My mother had two thirds of her stomach removed for cancer seven years ago. I asked the doctor if it was a relapse, but he said it was not because it had been more than three years since the operation.
An operation was not an option this time for her, due to her diabetes, and she was getting weaker and weaker. We took care of her at home for her last 80 days with only an intravenous drip as treatment. She died on December 28, seven months after the diagnosis.

We thought of going through the procedure whereby her cancer would be recognized as A-bomb disease. But when she was dying, it was just too much paper work. From an operation for a pacemaker in her heart, a stomach aneurysm, a collagen disease, diabetes, to gastric cancers, her seventies went downhill with a series of disease. In general she was a healthy person and had no problem with her legs and getting around, even better than myself. It must have been the A-bomb, and I feel so enraged and frustrated.

The war ended when I was 10 month old. My parents feared an attack by foreign prisoners of war and decided to evacuate me to their home town Toyama from Kouyagi Island in Nagasaki Prefecture. We were just passing through Nagasaki City on the day the A-bomb was dropped, and were exposed to the bomb.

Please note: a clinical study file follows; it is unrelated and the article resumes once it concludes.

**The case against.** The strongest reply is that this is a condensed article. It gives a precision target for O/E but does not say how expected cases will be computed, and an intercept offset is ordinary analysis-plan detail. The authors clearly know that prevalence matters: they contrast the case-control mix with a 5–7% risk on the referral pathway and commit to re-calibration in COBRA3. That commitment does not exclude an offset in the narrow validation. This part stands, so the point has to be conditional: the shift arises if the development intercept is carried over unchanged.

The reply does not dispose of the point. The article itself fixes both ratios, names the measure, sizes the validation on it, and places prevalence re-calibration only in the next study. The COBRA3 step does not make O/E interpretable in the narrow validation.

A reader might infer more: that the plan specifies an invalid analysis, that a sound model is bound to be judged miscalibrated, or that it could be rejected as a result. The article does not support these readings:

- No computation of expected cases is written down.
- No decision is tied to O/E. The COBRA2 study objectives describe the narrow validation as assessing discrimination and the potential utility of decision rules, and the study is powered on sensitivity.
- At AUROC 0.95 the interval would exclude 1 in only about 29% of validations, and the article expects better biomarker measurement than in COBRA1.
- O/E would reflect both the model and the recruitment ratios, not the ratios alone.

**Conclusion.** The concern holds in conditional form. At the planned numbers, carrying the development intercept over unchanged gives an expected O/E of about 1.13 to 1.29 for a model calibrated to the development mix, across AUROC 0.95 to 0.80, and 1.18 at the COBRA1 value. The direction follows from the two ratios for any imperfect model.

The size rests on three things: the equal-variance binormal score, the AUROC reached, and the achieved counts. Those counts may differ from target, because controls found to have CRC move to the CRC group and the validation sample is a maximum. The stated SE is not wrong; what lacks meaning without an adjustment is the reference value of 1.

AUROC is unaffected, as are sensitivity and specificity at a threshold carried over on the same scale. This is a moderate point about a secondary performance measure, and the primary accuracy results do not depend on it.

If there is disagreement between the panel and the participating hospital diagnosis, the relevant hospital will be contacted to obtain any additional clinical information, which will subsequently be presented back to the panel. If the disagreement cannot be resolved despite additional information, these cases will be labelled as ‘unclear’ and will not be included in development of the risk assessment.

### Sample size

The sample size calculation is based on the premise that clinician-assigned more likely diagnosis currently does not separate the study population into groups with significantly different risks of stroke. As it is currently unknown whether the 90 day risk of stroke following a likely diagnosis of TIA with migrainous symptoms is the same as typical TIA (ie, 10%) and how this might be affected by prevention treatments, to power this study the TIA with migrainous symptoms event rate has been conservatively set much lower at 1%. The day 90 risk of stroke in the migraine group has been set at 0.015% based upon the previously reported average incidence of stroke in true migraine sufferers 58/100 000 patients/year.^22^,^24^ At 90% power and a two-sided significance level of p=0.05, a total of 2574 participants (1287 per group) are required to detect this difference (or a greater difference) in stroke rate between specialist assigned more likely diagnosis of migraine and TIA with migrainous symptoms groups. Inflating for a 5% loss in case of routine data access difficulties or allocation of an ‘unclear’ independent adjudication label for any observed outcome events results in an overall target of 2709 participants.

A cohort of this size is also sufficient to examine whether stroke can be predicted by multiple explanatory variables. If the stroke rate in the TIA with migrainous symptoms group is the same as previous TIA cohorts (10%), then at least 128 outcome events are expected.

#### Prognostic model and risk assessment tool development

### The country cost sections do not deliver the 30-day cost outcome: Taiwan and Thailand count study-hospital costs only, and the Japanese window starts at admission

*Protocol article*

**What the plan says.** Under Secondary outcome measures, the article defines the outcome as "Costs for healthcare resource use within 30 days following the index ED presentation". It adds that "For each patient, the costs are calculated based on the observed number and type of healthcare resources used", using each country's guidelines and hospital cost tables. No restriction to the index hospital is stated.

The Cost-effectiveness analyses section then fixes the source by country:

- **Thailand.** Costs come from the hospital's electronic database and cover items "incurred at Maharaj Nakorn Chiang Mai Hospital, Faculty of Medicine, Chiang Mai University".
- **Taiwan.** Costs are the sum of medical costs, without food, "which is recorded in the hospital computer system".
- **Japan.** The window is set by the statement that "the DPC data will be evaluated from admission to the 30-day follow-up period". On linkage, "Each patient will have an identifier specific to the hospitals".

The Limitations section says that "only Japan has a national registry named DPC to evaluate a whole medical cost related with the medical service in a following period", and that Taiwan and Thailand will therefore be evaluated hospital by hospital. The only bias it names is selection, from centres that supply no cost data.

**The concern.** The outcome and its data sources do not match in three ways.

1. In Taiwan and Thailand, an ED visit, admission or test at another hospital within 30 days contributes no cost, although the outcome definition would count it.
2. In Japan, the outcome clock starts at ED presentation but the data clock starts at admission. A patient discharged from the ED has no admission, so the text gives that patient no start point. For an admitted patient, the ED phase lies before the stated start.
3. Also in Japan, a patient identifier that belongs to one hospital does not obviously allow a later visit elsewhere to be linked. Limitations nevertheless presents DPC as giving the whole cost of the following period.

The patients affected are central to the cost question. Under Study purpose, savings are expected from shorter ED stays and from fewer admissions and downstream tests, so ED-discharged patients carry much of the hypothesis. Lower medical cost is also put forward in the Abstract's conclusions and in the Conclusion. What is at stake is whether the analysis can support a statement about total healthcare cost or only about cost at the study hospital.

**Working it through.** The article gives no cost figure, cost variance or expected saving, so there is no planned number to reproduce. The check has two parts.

Although I was a baby and do not remember any of the calamity, I want to be of some help, and am volunteering in the new Shimonoseki Association of A-bomb Survivors.

Many of the A-bomb survivors have died in the recent years, and I am trying to get as many bereaved families as possible to register their deceased family members to the Nagasaki National Peace Memorial Hall for the Atomic Bomb Victims with profile pictures of the deceased. But the bereaved families often refuse the registration. It is so regretful. Even when there is a Government programme to record the loss and suffering of the A-bomb survivors, the deceased can not register their own death. Is the paper work too much for the bereaved family?
So, I started asking the survivors to fill out their details in the registration paper and to choose their own profile picture that they would like for the registration, while they are still alive. In this way, all their bereaved family will have to do is to fill the date of death. More and more people are starting to do this now.

What will happen when I die? I will also have to fill in my own death registration paper. My death might not happen at the average age.

I welcome Obama's new nuclear policy to move towards a world free from nuclear weapons. But at the same time nuclear energy is regarded as an effective solution for CO2 reduction. The world we live in is not so simple.
I am determined to live as a watchdog for nuclear plants safety.
(2010)